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Wierd Symptoms - Celiac?

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After many years of ill health, I'm currently waiting to see my doctor to ask for a test for celiac.

I had trouble with my BMs even when I was at school. It started with chronic constipation (BMs only once or twice a month), despite being a very fit active person, terrible hayfever and other allergies and pasty pale skin with dark circles under my eyes. In fact, people often used to ask if I felt ill because of how I looked, and it was easier to say yes even though I felt normal. Oh, I also got terrible bouts of wind (gas) throughout childhood.

At around 16/17 these problems started to get worse. Suddenly, the gas was more constant and uncontrollable, I started to get urgency with my BMs and I was suffering from recurring styes on my sore itchy eyes. My hair became very thin on the top of my head. (Has never grown back fully).

This gradually progressed to become alternating C&D, stomach cramps, fatigue and sleep disturbances (narcopleptic? hallucinations and OBEs). I even had a seizure about a year ago in my sleep after a really bad day of gut cramps.

I've experimented with my diet A LOT and the only time I really felt significantly better was when I went gluten-free (and dairy free) for about 6 weeks (total cure). Interestingly, dairy seems to bother me too, but not as much as the wheat.

I have Irish grandparents, my dad suffered from D a lot and my grandmother had bowel cancer (I think).

My doctor did do a series of blood tests a couple of years ago, including celiac, but they were all negative, although at that time I had drastically reduced my intake of wheat (no bread or pasta), although I can't say I was completely gluten free. I have also had dried, cracked lips and sore eyes going right back through my childhood.

Does this sound like celiac. What if my doctor agrees to another blood-test and it is negative also???? Help!!!!!

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Guest aramgard

If you now are gluten free, you probably will register negative on blood tests for Celiac. You sound like I did, except at age 15/16 I developed dermatitis, which was also misdiagnosed as exzema. I didn't develop the gastric problems until I was in my 30's and then it was sporadic until I was in my 60's when I had diarrhea for 6 weeks, lost 40 lbs and couldn't walk a straight line. After watching TV with Danna Korn and her son, I requested blood testing for Celiac and registered positive, then the biopsy confirmed. If you feel good while gluten free, that is the ultimate test of being a Celiac as far as I am concerned. But, if you are interested in really finding out for sure, why don't you try the genetic testing. If you have the symptoms and you test positive for the gene, you are a Celiac. Good luck. I was just diagnosed 3 years ago--no thanks to the medical profession. Because it was my idea to be tested, the doctor thought I was crazy. He did apologize, though, after he read all the tests. But his comment was "Gee, I never had a Celiac patient before". Sound familiar? anyone. Shirley :rolleyes:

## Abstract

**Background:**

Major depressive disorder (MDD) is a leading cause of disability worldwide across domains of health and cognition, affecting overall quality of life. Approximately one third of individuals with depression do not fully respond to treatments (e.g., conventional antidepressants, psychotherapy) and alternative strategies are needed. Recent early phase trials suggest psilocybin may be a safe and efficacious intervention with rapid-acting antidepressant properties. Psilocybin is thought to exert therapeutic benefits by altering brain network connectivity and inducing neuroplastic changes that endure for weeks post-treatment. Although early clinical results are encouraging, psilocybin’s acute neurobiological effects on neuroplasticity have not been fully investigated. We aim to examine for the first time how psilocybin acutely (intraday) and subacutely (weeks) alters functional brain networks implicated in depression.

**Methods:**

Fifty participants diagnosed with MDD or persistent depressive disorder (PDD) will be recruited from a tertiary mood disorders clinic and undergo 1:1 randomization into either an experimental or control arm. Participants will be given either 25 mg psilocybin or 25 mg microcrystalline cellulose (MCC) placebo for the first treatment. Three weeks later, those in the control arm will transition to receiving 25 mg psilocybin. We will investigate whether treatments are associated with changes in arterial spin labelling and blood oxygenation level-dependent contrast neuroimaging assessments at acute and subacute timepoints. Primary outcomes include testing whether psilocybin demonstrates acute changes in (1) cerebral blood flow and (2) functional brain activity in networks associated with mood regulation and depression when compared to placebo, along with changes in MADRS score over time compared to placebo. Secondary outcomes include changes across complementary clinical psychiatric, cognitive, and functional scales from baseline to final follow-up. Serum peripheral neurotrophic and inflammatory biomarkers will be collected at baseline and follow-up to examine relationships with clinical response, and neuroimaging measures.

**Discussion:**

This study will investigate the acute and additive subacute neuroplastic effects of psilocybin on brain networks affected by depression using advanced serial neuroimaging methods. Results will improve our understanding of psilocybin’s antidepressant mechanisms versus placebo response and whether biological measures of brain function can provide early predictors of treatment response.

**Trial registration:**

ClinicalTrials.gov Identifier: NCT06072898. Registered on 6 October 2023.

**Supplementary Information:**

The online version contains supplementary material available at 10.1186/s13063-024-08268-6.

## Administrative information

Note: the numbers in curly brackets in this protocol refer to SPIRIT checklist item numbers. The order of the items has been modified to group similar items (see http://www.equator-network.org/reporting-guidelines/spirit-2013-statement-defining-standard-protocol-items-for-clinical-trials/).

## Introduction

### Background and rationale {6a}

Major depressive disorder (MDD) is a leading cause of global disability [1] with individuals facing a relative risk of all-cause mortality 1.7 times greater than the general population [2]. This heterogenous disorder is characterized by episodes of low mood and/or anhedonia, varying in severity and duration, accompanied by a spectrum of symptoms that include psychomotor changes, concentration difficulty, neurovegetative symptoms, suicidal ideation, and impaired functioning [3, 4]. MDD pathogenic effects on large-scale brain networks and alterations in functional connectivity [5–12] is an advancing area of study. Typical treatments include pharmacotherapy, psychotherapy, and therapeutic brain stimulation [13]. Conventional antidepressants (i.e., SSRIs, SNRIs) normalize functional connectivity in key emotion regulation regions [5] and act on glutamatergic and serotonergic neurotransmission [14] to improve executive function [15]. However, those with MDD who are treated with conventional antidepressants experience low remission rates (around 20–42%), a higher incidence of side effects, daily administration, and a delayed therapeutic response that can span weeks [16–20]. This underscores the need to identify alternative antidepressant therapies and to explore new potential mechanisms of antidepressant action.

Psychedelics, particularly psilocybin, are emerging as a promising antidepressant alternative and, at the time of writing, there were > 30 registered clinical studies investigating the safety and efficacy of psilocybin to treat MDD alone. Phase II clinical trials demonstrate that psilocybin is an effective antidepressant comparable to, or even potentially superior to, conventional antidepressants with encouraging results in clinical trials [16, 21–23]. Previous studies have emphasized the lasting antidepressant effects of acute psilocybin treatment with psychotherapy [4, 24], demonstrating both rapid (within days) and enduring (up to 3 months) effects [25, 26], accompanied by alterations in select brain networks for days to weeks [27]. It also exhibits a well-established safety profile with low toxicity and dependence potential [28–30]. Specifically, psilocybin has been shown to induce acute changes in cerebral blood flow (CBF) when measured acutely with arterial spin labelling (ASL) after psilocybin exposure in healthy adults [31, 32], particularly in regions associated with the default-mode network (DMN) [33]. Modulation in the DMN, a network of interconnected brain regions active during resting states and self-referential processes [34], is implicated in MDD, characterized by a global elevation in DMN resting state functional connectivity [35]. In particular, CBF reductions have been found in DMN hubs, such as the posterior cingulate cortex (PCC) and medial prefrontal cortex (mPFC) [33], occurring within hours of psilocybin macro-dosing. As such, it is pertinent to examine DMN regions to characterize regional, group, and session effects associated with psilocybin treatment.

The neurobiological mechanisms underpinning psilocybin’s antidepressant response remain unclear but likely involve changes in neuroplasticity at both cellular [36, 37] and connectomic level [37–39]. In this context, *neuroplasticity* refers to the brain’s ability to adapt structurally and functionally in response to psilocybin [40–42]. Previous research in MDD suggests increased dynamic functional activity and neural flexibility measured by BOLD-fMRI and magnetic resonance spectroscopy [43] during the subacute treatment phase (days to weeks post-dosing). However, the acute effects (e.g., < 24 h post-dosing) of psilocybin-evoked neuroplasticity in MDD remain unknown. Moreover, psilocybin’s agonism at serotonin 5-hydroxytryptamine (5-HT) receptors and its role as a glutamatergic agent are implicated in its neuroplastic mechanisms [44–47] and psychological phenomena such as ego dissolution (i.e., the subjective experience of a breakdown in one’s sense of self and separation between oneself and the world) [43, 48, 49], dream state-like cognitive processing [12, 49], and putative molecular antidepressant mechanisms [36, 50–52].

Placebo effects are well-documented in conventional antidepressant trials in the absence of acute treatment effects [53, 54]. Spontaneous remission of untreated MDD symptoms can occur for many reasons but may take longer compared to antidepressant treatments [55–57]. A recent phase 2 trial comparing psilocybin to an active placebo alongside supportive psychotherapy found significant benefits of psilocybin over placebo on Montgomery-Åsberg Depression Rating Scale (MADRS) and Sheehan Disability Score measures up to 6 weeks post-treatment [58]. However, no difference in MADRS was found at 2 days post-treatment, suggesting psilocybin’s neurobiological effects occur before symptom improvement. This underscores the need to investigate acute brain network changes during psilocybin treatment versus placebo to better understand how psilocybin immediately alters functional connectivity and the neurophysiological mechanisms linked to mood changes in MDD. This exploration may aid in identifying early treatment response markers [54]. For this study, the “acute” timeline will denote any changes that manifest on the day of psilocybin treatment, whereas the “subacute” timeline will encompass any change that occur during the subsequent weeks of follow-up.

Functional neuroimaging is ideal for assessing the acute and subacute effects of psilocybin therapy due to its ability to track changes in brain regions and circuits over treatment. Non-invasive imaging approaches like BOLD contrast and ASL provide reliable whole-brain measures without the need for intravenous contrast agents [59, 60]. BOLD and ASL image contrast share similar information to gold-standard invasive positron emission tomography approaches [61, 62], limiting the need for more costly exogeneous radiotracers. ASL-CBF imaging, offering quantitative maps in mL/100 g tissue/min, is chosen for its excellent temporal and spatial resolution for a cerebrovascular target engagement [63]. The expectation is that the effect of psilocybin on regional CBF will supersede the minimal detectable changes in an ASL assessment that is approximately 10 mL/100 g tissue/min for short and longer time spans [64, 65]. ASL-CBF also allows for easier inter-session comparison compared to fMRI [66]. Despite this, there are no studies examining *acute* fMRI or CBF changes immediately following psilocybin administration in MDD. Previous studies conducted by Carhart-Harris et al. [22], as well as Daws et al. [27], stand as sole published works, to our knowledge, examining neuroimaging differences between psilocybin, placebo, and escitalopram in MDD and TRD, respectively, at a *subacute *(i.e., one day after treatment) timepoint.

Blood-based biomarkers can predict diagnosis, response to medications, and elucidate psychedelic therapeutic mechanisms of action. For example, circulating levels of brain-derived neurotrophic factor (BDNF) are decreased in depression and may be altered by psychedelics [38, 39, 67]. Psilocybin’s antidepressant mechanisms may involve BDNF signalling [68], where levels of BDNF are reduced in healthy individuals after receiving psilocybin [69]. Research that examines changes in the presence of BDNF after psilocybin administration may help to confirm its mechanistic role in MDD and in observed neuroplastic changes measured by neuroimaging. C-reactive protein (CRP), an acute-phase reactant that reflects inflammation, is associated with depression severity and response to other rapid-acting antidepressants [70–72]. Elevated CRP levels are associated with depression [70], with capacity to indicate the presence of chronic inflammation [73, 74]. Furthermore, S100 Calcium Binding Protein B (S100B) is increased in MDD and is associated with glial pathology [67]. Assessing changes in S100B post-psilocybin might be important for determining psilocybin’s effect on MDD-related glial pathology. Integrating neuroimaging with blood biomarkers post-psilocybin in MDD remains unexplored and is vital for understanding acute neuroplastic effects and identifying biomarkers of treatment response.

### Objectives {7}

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swlmmer,

Your symptoms most certainly could be caused by celiac disease, and unfortunately, your being gluten-free when you were tested may have skewed the results. If you are eating gluten again now, you might want to have the tests repeated, but to be honest, they are no where near as reliable as doctors would like you to believe. A biopsy, too, may miss celiac disease-related damage if it is only patchy. I always suggest checking out the website for Enterolab, because the stool testing they perform is reported to be more sensitive than blood work. They have a gene test as well, and they can also test for sensitivities to dairy and yeast (which could be very useful to you).

It is fairly common for people with celiac disease to have trouble with dairy, either as a result of lactose intolerance caused by damaged villi or because casein, a milk protein, looks similar enough to gluten to cause a cross-reaction in their bodies.

I hope this information is helpful to you, and welcome to the board!

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Actually, I'm from the UK and celiac was one of the first things my doctor mentioned (especially as I have Irish grandparents). The rate of celiac can be as high as 1/80 in some parts of Ireland. It's just a shame I was eating a low gluten but not gluten-free diet already when I was first tested.